A GEORGE I BURR WALNUT BUREAU BOOKCASE
A GEORGE I BURR WALNUT BUREAU BOOKCASE
A GEORGE I BURR WALNUT BUREAU BOOKCASE
A GEORGE I BURR WALNUT BUREAU BOOKCASE
A GEORGE I BURR WALNUT BUREAU BOOKCASE

A GEORGE I BURR WALNUT BUREAU BOOKCASE

1725 English

Offered by Rolleston

£88,000 gbp
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The upper part with a shaped cornice and a central beveled mirror plate flanked by a pair of finials above a pair of shaped mirrored doors enclosing an interior fitted with a central cupboard enclosed by a pair of shaped paneled doors flanked by pilasters and folio racks below an arrangement of small drawers.

The lower part with a pair of candle slides above a fully fitted interior with a central cupboard, pigeon holes and small drawers flanking a recessed sliding well compartment, the base is fitted with two short and two long drawers with engraved brass handles and escutcheons and stands on bun feet.

English circa 1720

Width: 40 ½ “ 103 cm
Depth: 24 ½ “ 62 cm
Height: 103 ¼” 262 cm

Provenance
Private Collection, Switzerland

Literature
Dr. Adam Bowett, English Furniture 1660 - 1714 From Charles II to Queen Anne
Woodbridge: Antique Collector’s Club, 2002 Chapter 7 Case Furniture 1689 – 1714 pp.221-223 fig. 7:53
Lanto Synge, Mallett’s Great English Furniture, London: Bullfinch Press 1991, p.248, fig 287

Illustrated
A bookcase with almost identical exterior, pictured Insitu, sold from the private collection of Patricia Kluge at Albemarle House in Virginia, USA on the 9th June 2010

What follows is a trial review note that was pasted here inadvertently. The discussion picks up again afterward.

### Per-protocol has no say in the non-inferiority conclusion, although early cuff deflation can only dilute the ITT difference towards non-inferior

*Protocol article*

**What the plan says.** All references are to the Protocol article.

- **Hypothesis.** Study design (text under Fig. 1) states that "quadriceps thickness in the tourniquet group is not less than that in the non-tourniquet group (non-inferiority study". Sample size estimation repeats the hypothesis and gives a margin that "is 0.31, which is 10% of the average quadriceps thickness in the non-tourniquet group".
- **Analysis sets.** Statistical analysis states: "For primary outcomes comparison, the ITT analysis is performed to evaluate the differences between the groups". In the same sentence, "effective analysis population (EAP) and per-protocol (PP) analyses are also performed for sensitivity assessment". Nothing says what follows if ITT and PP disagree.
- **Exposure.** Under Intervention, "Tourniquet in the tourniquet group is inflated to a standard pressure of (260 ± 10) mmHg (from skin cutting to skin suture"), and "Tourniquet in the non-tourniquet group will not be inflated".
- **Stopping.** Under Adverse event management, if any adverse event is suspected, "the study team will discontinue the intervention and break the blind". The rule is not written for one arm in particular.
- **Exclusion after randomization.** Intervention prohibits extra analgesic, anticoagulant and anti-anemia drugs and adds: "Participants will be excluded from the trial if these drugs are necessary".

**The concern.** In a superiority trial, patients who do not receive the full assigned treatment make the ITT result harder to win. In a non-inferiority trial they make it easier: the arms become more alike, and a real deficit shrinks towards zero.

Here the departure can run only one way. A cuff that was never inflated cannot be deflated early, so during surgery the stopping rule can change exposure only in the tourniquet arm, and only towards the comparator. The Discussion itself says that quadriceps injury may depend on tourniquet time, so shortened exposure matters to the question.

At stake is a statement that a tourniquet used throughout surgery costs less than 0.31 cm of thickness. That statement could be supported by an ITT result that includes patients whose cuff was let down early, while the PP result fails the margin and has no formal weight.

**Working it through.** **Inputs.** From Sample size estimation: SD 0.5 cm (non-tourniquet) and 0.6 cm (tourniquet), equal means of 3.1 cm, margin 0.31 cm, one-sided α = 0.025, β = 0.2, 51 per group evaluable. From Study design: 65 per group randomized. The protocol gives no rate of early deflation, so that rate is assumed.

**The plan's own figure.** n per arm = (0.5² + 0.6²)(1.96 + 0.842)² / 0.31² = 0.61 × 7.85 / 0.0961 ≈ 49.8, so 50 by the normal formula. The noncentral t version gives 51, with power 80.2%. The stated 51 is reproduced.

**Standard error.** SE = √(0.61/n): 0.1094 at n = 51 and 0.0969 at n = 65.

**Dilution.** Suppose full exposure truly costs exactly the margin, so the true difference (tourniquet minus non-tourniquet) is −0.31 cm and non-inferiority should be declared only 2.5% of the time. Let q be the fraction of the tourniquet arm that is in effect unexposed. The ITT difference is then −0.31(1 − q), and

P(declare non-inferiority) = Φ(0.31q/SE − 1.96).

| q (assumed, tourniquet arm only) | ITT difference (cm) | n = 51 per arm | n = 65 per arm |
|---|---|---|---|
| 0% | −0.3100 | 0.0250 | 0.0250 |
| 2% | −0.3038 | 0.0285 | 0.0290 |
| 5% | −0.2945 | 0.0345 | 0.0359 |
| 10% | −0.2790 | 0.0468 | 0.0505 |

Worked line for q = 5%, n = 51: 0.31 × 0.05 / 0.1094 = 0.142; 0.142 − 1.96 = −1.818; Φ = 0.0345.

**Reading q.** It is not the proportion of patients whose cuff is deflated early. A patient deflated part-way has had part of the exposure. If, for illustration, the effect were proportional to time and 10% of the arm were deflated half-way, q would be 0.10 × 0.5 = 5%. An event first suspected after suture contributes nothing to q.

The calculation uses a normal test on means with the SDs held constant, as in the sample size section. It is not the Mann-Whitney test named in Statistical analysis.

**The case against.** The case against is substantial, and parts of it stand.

Fedor Martynov sketch of bookcase design


This walnut bureau cabinet is notable for the use of the finely figured burr walnut veneers, and the elaborately fitted interiors with complete arrangements found both in the upper part and within the fall, which includes document drawers, pigeon holes and folio slides.

The bookcase is made in three parts, which was a method of construction used in the late 17th century and one that continued into the 1730s. While there is little benefit from an aesthetic viewpoint, the documented bureau cabinets made in this way, were usually important pieces and made to the highest quality.

Royal cabinetmakers Giles Grendy (1693-1780) John Gumley (1670-1728) and Peter Miller d.1729 were among the few documented cabinetmakers to have constructed pieces in this manner.

Russian cabinetwork of this period was strongly influenced by Tsar Peter I return to Russia after his studies in London. He subsequently sent twenty four cabinetmakers who were working in Amsterdam to London to train as furniture makers. One of these cabinetmakers named Fedor Martynov made furniture for the Empress Anna Ioannovna. Martynovs drawings that are illustrated above, are allmost identical to the present piece.
Excellent
Rolleston

Rolleston
104a Kensington Church Street
London
W8 4BU
England

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